The office of the Director of Public Prosecutions says it welcomes the decision of the Judicial Committee of the Privy Council to refuse leave to Vynnette Frederick and others to appeal against the decision of the Director of Public Prosecutions and the Chief Magistrate either to take over and discontinue or refuse to sign private criminal complaints which were made by Frederick and others.
Last Monday, Nov. 4, solicitors in London, England, representing the Director of Public Prosecutions and the Chief Magistrate were informed that the application by Frederick and other for leave to appeal to the Privy Council was refused by the Law Lords.
“We have been notified by the court that the application for permission to appeal has been refused on the ground that the application did not raise an arguable point of law of general public importance,” the correspondence from Charles Russel LLP, solicitors in London stated.
Previously, both the High Court and the Eastern Caribbean Court of Appeal had ruled against the appellants in relation to the matters being taken over and discontinued.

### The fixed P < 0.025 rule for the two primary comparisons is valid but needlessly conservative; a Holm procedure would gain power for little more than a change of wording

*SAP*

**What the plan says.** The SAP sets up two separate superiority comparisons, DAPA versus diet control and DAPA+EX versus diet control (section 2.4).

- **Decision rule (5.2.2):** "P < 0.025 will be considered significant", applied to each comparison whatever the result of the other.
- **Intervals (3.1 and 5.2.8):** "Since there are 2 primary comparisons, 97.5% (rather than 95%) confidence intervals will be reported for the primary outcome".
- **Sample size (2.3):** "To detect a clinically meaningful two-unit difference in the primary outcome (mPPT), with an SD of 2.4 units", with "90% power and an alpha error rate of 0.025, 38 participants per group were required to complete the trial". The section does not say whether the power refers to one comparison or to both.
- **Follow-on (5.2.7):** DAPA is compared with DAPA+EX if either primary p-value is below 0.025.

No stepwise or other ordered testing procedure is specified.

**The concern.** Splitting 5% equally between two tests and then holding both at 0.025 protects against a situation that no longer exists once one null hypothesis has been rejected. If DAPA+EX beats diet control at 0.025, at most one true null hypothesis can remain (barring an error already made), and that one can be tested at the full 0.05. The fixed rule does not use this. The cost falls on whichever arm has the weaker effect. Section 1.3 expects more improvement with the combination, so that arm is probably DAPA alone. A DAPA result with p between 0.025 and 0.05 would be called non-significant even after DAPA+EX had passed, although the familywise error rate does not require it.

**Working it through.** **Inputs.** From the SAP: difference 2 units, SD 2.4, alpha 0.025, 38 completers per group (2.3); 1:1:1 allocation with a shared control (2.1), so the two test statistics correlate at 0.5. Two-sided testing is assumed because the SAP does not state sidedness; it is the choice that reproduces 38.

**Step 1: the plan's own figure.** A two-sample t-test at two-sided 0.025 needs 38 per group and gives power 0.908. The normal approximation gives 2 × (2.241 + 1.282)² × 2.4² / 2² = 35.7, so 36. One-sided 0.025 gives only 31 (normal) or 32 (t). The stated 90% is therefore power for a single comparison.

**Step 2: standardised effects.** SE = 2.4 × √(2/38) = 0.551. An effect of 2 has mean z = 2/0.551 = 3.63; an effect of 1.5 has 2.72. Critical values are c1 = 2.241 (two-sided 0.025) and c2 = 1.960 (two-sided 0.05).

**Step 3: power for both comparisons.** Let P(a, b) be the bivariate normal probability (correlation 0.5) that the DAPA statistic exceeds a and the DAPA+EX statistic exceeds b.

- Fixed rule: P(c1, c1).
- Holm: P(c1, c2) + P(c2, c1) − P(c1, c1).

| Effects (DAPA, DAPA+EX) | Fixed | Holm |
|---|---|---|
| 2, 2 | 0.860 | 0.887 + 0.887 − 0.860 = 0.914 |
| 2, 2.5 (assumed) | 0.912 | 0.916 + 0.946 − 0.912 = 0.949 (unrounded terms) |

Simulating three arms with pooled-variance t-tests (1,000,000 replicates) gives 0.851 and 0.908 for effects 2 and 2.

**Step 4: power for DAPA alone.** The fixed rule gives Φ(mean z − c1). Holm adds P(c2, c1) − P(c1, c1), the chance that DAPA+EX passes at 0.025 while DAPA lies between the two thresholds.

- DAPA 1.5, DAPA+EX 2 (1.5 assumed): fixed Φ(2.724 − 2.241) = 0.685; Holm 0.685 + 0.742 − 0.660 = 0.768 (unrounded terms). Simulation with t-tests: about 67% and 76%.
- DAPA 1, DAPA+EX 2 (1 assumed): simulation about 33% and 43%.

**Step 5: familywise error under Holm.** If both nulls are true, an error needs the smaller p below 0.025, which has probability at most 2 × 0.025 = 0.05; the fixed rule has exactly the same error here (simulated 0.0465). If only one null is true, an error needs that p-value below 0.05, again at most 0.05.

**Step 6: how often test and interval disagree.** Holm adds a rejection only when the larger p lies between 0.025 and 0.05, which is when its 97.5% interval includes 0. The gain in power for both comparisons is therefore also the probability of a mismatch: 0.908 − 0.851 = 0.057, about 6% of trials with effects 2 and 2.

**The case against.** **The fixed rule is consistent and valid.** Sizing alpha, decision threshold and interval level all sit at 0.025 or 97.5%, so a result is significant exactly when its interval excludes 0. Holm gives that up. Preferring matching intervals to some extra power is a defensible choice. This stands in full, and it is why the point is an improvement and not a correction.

“As Director of Public Prosecutions, I believe that what can be termed the summary dismissal of the application for leave to appeal by their Lordships of the Privy Council is a reaffirmation that the original decision was correct and an implicit approval of the full code test detailed in the Code for Prosecutors,” DPP Colin Williams said in a statement.
“The Full Code Test requires all matters to be subject to first an evidential test and then a public interest before any prosecution is proceeded with. It is the test that was applied in taking over and discontinuing the private criminal complaints laid by Linton Lewis, Nigel Stephenson and Marva Chance,” he further said.
“The Full Code Test will continue to be applied to all matters and cases where the threshold is not met will not be allowed to proceed,” the DPP said in the statement.
In the wake of the December 2010 general elections Frederick and other members or supporters of the opposition New Democratic Party brought private criminal complaints against leading member of the ruling Unity Labour Party.
The DPP took over and discontinued most of the complaints, triggering legal battles that ended in the Privy Council decision.